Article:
O's pass first test, but free agency is final exam

November 05, 2005|By JOHN EISENBERG

The offseason is off to a pretty good start for the Orioles, for what that's worth.

The Boston Red Sox apparently have lost boy wonder general manager Theo Epstein - an unmistakable blow to one of the Orioles' chief rivals.

Former Orioles GM Pat Gillick - the best in the business, in my opinion - was looking for a job but didn't sign with the Red Sox or New York Yankees, instead taking on the task of turning the Philadelphia Phillies into a playoff team. (He will.)

The Los Angeles Dodgers first fired their manager and then fired their general manager in the middle of his search for a new manager, proving that the Orioles, even after eight straight losing seasons, don't own the copyright on organizational dysfunction.

Meanwhile, the Orioles have gone back to one general manager (Mike Flanagan), brought in the game's best pitching coach (Leo Mazzone) and hired a highly regarded young executive (Jim Duquette) to assist Flanagan. They also permitted manager Sam Perlozzo to pick his coaching staff, as Lee Mazzilli wasn't allowed to do.

It seems like they're trying to quash some of the factionalism that had sprouted.

In fairness, those whose departures made headlines - Jim Beattie, Dave Ritterpusch and Elrod Hendricks, to name a few - weren't any more or less responsible for the losing than those who have survived. The clunky two-headed GM arrangement, not just Beattie, made the front office hesitant. Hendricks was just the bullpen coach. And Ritterpusch, a proponent of psychological testing, was one of the more forward-thinking people to work for the club in recent years. He had the Orioles on the cutting edge for once.

But the overall operation was maddeningly vague on such issues as accountability and vision, so it was imperative that one person be put in charge of personnel decisions, and also imperative that the chain of command be clear. The manager picks his coaches. The GM makes the personnel calls.

Those changes have been rendered, although with the free-agent season opening next week, we're about to find out how it all works in reality instead of just theoretically, with owner Peter Angelos hovering, as always. (With all due respect to Duquette, who has already run the Mets' front office and clearly is capable, Flanagan needs to be in charge. The two-headed system didn't work.)

And of course, any judgment of the Orioles' offseason will depend primarily on how they fare in acquiring players either by trade or free agency.

A year ago, they talked a lot about filling their various holes, accomplished little and wound up trading for Sammy Sosa. Then they balked again at the trade deadline last July, making only one minor move, sending outfielder Larry Bigbie to Colorado for Eric Byrnes.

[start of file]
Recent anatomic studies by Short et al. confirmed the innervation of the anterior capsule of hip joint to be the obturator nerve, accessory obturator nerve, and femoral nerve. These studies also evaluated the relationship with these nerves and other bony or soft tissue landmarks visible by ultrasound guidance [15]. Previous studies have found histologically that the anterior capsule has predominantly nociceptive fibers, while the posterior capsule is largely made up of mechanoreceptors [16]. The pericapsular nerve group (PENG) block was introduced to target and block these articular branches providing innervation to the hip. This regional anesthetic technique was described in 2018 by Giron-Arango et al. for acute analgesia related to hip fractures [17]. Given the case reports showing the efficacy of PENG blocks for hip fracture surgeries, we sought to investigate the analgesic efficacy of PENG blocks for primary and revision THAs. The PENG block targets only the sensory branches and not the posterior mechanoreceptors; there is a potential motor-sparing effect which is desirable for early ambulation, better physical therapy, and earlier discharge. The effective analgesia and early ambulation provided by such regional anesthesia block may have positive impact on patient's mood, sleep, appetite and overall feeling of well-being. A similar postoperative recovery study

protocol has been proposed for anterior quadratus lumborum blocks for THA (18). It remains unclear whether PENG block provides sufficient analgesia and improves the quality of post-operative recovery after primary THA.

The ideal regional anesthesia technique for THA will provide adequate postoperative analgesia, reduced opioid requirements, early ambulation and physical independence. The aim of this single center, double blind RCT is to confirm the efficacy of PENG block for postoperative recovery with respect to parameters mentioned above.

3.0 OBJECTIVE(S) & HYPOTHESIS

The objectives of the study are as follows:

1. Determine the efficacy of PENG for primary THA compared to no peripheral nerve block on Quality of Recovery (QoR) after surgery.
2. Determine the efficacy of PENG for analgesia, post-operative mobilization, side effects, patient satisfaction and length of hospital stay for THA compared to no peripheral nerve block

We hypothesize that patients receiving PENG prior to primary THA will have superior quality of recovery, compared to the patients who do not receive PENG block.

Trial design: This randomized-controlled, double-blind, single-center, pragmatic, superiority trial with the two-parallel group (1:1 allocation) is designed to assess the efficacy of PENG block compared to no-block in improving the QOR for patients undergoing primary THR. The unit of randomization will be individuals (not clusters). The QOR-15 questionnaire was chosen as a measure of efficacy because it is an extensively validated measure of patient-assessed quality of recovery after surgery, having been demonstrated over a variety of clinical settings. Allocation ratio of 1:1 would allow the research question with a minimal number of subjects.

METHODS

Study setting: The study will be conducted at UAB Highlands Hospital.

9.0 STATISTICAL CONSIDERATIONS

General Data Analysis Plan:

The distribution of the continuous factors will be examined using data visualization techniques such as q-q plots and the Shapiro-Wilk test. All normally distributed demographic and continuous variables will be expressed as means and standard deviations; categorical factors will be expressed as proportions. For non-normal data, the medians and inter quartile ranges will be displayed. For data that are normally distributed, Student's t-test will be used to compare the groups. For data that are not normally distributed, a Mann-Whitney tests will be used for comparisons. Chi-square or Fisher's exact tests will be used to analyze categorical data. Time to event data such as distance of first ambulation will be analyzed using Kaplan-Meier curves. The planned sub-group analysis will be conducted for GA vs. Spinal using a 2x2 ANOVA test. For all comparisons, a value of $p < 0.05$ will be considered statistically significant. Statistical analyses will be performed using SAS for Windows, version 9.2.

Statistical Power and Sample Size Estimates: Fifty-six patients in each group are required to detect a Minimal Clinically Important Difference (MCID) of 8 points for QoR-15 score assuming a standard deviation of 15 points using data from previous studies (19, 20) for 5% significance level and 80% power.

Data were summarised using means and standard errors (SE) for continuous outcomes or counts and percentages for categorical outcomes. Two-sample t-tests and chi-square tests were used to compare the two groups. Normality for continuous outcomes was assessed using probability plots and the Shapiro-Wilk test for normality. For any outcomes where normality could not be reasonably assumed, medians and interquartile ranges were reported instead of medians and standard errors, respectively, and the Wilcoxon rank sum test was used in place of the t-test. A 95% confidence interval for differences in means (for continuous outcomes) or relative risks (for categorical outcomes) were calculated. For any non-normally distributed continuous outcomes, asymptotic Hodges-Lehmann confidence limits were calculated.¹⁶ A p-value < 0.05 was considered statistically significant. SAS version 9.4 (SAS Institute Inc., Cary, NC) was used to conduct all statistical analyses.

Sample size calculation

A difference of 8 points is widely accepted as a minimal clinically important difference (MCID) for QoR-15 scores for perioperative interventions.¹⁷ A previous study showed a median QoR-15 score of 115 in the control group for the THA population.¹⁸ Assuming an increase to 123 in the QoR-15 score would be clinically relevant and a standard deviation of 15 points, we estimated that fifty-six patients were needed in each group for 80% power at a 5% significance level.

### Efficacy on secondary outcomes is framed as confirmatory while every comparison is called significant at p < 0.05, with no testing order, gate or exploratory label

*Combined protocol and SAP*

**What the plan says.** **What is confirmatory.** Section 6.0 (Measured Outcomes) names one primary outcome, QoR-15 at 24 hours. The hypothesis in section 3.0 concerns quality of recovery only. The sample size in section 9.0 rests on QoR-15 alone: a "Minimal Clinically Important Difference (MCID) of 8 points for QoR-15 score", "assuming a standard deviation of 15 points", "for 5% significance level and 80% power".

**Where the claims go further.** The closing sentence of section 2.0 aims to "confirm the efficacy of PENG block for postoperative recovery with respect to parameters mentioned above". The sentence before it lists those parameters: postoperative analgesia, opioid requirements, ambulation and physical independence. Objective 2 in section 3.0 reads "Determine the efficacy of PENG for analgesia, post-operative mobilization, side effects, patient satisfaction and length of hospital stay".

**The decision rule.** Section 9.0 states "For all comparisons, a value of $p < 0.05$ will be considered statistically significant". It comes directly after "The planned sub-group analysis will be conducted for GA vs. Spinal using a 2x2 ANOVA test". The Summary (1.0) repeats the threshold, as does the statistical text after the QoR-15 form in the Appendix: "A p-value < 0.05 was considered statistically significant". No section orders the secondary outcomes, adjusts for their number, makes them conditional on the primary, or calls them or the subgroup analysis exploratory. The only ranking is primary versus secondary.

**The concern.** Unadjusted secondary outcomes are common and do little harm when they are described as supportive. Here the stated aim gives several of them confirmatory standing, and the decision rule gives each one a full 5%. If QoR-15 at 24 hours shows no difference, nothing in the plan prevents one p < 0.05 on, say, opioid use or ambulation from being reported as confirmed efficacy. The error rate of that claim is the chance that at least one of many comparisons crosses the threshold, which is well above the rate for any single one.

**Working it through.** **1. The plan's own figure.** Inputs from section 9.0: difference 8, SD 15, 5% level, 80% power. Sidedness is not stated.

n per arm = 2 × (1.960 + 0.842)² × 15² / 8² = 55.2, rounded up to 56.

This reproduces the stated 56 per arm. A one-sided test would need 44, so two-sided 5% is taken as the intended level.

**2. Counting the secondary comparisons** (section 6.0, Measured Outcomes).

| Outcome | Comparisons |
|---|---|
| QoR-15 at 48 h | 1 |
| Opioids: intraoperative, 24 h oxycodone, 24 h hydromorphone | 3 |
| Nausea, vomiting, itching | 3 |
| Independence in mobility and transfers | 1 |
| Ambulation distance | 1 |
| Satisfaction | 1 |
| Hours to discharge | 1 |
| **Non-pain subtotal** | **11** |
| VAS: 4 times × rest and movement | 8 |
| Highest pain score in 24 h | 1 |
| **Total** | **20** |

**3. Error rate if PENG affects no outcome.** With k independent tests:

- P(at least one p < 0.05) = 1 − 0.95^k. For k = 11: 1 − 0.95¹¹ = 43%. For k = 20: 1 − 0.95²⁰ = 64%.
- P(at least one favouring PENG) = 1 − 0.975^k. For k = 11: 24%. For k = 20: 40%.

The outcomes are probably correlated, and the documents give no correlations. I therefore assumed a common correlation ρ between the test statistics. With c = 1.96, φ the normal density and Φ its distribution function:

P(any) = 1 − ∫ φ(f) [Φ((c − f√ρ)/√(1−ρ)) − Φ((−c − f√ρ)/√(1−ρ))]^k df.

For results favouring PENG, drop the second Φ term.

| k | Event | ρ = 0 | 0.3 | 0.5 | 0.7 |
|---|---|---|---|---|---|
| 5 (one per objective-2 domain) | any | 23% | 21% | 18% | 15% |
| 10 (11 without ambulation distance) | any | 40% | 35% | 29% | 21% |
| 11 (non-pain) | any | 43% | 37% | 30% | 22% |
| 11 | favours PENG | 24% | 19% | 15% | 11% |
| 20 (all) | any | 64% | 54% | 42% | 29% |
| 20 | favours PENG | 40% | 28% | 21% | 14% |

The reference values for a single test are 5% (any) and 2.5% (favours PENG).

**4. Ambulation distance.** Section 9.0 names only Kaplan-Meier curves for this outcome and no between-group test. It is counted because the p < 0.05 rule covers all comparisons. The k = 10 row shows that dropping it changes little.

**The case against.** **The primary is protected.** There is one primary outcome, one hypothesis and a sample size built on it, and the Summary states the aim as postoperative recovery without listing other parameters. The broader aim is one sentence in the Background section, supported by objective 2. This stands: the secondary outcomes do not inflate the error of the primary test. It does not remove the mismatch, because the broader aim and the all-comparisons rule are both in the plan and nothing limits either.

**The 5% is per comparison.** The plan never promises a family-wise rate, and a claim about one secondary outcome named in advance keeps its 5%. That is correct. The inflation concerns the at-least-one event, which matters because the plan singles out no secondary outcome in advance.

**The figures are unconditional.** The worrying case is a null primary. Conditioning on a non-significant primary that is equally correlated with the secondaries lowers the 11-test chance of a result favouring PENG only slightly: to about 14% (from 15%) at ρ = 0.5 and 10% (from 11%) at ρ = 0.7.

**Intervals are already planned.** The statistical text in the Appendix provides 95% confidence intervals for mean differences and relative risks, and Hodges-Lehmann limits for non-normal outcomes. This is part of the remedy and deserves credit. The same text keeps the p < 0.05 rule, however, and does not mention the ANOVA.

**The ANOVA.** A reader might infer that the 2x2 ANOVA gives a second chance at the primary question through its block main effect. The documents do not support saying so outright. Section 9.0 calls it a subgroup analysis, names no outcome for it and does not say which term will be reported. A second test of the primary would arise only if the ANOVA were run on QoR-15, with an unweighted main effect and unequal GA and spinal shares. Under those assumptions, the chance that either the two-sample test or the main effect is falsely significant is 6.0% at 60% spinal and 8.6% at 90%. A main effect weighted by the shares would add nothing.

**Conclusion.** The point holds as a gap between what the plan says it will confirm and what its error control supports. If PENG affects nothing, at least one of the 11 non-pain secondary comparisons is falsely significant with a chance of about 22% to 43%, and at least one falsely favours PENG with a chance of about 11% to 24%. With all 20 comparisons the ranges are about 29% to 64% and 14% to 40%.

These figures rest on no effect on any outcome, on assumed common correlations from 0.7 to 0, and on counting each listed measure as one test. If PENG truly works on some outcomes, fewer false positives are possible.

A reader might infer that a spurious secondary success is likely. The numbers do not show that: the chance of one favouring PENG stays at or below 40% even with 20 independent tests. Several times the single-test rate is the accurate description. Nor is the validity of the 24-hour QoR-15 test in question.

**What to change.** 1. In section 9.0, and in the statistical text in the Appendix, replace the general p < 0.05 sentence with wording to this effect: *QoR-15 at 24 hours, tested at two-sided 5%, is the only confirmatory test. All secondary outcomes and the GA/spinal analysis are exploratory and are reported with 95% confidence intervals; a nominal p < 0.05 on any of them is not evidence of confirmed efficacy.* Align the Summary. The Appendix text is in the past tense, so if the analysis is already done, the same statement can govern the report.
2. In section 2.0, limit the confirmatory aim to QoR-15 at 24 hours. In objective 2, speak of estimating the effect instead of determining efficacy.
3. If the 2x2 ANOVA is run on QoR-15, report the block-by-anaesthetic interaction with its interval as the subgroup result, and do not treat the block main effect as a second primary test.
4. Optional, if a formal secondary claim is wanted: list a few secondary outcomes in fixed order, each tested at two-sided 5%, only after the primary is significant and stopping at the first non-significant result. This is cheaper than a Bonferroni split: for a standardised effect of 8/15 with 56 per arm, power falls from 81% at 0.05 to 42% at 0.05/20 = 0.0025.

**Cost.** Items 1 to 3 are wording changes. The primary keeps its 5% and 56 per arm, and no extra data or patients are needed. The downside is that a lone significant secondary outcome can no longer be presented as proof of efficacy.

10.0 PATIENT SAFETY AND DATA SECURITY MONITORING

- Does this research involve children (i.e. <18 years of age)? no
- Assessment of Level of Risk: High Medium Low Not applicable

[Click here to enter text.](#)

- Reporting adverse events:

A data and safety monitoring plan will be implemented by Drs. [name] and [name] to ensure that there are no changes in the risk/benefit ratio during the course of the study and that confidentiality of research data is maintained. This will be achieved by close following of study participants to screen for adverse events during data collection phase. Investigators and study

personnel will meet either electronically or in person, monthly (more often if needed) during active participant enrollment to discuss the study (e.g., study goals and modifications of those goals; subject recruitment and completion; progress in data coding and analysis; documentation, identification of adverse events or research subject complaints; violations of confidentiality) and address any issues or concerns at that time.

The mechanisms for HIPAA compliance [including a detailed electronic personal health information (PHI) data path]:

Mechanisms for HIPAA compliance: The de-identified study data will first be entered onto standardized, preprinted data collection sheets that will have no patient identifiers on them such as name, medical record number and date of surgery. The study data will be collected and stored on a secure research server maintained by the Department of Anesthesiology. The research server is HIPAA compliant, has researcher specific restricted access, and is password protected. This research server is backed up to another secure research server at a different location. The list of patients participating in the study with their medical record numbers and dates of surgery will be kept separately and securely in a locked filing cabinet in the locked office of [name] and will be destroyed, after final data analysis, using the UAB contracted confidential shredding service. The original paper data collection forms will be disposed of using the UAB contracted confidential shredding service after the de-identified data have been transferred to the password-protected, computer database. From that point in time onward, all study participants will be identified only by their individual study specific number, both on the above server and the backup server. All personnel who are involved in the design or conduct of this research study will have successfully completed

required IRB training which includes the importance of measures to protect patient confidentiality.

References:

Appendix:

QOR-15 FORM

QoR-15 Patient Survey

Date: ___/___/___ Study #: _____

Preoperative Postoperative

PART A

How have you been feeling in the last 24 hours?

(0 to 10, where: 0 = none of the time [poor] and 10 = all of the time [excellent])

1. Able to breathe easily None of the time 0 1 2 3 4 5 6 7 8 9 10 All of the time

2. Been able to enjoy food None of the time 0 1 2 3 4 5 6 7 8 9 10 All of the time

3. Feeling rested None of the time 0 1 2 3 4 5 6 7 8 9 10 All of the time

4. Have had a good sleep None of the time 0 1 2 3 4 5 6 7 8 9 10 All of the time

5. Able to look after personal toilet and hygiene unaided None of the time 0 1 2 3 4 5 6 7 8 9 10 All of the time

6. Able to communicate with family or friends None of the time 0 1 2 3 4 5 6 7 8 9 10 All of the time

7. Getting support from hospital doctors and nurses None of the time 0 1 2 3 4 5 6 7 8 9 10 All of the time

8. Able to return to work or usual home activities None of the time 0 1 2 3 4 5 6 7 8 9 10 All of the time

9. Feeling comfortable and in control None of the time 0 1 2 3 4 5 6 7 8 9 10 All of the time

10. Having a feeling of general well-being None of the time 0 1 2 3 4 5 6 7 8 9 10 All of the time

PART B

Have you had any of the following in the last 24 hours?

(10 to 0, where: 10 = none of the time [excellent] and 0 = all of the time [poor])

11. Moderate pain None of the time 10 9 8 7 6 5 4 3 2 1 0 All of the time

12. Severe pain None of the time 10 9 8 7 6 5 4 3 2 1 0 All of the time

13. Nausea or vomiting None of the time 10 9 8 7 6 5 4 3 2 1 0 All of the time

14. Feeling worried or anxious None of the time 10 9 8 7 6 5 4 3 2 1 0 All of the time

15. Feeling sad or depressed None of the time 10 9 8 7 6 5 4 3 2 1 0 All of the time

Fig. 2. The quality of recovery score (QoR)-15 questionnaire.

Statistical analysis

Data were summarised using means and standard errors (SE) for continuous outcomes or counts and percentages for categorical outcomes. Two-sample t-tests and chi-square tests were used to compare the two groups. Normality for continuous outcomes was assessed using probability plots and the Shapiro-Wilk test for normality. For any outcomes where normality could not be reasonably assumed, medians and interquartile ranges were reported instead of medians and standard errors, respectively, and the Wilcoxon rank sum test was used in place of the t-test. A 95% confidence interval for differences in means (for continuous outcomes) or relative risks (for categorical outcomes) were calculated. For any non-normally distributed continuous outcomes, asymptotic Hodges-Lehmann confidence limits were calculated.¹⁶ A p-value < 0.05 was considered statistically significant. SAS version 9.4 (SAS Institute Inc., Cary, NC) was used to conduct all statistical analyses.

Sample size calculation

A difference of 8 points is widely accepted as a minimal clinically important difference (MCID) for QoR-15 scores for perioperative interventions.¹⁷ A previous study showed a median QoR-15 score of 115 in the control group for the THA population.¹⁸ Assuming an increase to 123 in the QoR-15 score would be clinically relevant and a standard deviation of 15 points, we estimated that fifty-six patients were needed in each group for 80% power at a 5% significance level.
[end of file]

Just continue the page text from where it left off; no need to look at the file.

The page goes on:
Enough of such paralysis.

After the depressing 2005 season, the Orioles owe their fans some bold personnel strokes. They also might actually be looking at a sliver of an opening in the American League East. The Yankees and Red Sox are always going to spend a lot more, but the Yankees are getting ever older (and thin on pitching), and the Red Sox will miss Epstein's bold, original thinking.

Incredibly, the Boston upheaval traces back to, of all people, Bigbie, a career .268 hitter. The Red Sox wanted him last July and negotiated a multi-player deal with the Rockies, who were set to ship him to Boston after getting him from here, but the deal never came off, and Epstein and Red Sox president Larry Lucchino quarreled so vehemently about how to portray it that Epstein, 31, eventually walked away.

Now New England is in a frenzy trying to interpret Epstein's decision - my opinion is he was weary of a job in which every move was deemed as important as the onset of world peace.

Anyway, for those of you who predicted Bigbie would one day contribute in a big way to the Orioles' fortunes - your day has come. The Red Sox have been staggered.

None of it will matter unless the Orioles can persuade a few quality players to come here; the last GM who was adept at it was Gillick. (Can we go over again how fortunate the Orioles are that he went to Philadelphia and not to New York, Boston or - horrors - Washington?)

The Orioles have lost so many free-agent sweepstakes since then that the routine has become an offseason staple. The Orioles wait for the "market to set itself," narrowly underbid and take the high road in defeat, claiming salaries are out of hand.

The act is old and offputting. This team has money to spend, holes to fill and bad memories to erase.

In other words, although the offseason has started well, it's really just beginning.


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